An intermittent catheter is a thin, flexible tube that is inserted through the urethra and into the bladder to empty it. Once the bladder is drained, the catheter should then be removed and thrown away. Intermittent catheters are used by people with urinary retention.
One thing that all straight catheters have are eyelets, which are small holes that allow urine to drain from the urethra. Some catheters have one eyelet, while others have two or more. In general, the more eyelets a catheter has, the faster urine will drain. Cold-pressed eyelets mean that holes are simply punched into the catheter surface. This can leave rough edges around the eyelet holes. Fire-polished eyelets go through a process that smooths out these edges, which can be more comfortable during catheter insertion and removal.
Intermittent catheters can be made from vinyl, silicone, or latex. Vinyl catheters, also referred to as PVC, are the most firm catheters. However, this material is still flexible enough to be maneuvered through the urethra. Silicone is an extremely smooth material and is typically firmer than latex, however there are also soft silicone catheters that are more pliable. Latex is the softest and most flexible of the three. However, if you are allergic to latex rubber, you should avoid using a latex catheter as it can cause a reaction.
The style of tip is another option when choosing an intermittent catheter. It can be the difference between a painful or pain-free experience. A straight catheter is the most commonly used intermittent catheter and it is considered the “standard” tip. This is often the first type of catheter used when someone begins self-cathing. You may find that it works great for you without any trouble. However, if you are experiencing any pain or discomfort when inserting a straight tip catheter, you may want to try a coude catheter. Coude catheters have an angled tip that can be guided past an enlarged prostate or urethral stricture. Men with prostate issues may find that using a coude catheter is significantly easier than using a straight one. Along with the regular coude tip, there are two other types of coude catheters. The coude olive tip is slightly bent with a bulb-shaped tip, while the coude tiemann tip has a tapered design and small rounded tip that can fit through smaller openings.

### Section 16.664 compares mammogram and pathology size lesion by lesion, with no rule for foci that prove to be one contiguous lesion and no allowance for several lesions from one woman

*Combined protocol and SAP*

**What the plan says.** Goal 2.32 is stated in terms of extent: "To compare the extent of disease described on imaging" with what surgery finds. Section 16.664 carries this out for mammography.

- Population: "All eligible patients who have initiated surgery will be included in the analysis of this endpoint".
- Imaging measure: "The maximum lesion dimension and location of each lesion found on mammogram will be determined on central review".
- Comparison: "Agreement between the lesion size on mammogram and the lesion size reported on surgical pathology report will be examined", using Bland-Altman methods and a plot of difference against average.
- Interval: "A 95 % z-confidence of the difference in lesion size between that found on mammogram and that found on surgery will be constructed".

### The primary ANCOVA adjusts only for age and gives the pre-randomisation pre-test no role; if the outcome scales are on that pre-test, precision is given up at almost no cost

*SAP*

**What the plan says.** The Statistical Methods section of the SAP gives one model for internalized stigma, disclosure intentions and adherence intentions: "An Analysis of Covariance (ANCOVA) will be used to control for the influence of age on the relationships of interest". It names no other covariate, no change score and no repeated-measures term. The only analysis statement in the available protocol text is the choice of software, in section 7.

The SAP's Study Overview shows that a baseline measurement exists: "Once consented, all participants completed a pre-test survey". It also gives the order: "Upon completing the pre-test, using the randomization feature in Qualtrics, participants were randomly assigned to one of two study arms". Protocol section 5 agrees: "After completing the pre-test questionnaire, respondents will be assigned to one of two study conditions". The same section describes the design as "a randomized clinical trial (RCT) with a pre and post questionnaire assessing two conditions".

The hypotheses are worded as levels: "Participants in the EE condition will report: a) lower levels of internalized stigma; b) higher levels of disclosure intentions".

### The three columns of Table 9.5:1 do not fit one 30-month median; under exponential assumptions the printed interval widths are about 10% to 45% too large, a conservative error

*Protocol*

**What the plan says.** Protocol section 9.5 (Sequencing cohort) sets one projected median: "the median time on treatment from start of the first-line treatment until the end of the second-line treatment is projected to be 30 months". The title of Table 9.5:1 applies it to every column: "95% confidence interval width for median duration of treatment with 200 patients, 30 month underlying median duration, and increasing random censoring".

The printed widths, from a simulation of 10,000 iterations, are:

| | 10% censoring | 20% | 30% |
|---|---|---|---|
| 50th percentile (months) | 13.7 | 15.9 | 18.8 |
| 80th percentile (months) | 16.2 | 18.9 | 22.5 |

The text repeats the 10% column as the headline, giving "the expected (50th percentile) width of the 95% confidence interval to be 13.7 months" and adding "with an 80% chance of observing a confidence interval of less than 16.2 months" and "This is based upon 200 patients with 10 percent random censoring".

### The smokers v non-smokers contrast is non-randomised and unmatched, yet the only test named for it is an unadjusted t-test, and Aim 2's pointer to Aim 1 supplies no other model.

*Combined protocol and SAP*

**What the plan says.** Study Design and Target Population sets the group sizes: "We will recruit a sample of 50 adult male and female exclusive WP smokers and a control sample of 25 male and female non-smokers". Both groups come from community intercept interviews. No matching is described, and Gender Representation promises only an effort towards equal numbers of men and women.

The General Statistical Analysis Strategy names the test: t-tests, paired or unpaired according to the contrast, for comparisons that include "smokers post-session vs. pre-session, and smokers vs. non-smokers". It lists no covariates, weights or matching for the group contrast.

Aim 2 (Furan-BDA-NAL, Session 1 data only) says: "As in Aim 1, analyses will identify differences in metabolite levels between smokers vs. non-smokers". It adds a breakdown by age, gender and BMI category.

Intermittent catheters are available in uncoated, pre-lubricated, and hydrophilic versions. Uncoated catheters have no lubricant on the outside. You will likely want to use a separate catheter lubricant in conjunction with an uncoated catheter to ease insertion. Pre-lubricated catheters come coated in a gel-like lubricant. This eliminates the need for a separate lubricating jelly. Hydrophilic catheters are packaged with a packet of sterile saline or water. Before inserting the catheter, you will break the saline pack. This activates the coating and creates that creates a slippery catheter surface. We also offer “ready-to-use” hydrophilic catheters that do not need to be manually activated by the user. These tend to be less messy and are also great for people who have dexterity or strength issues, as it may be difficult to burst the saline packet. Visit our blog to see a comparison of pre-lubricated and hydrophilic catheters.
Intermittent catheters come in different lengths to suit different needs. Standard catheters are generally 14"-16" long. These full-length catheters can be used by men or women. The longer catheters are convenient for wheelchair users because the person does not have to get out of their wheelchair to cath. There are also short catheters available, known as female catheters. They range from 5”-8” in length. Because the female urethra is shorter than a male's, women have the option of using a female catheter. Some women find the short catheters to be more discreet in a purse or bag. It is also fine for women to use a long “male” catheter if they prefer. Keep in mind that men cannot use a female catheter because it would not be long enough to reach the bladder.